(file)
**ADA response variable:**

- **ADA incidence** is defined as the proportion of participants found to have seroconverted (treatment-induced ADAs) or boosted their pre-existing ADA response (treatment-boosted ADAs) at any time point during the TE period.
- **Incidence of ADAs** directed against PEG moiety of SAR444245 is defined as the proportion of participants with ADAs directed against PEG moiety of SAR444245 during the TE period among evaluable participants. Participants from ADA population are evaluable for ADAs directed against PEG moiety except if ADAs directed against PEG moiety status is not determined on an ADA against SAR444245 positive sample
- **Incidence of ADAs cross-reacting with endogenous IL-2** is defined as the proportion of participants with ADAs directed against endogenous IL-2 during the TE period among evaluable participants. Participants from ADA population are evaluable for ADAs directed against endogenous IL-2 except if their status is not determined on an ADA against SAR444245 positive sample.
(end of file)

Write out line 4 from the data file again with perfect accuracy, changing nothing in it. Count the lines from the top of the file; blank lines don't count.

- **Incidence of ADAs cross-reacting with endogenous IL-2** is defined as the proportion of participants with ADAs directed against endogenous IL-2 during the TE period among evaluable participants. Participants from ADA population are evaluable for ADAs directed against endogenous IL-2 except if their status is not determined on an ADA against SAR444245 positive sample.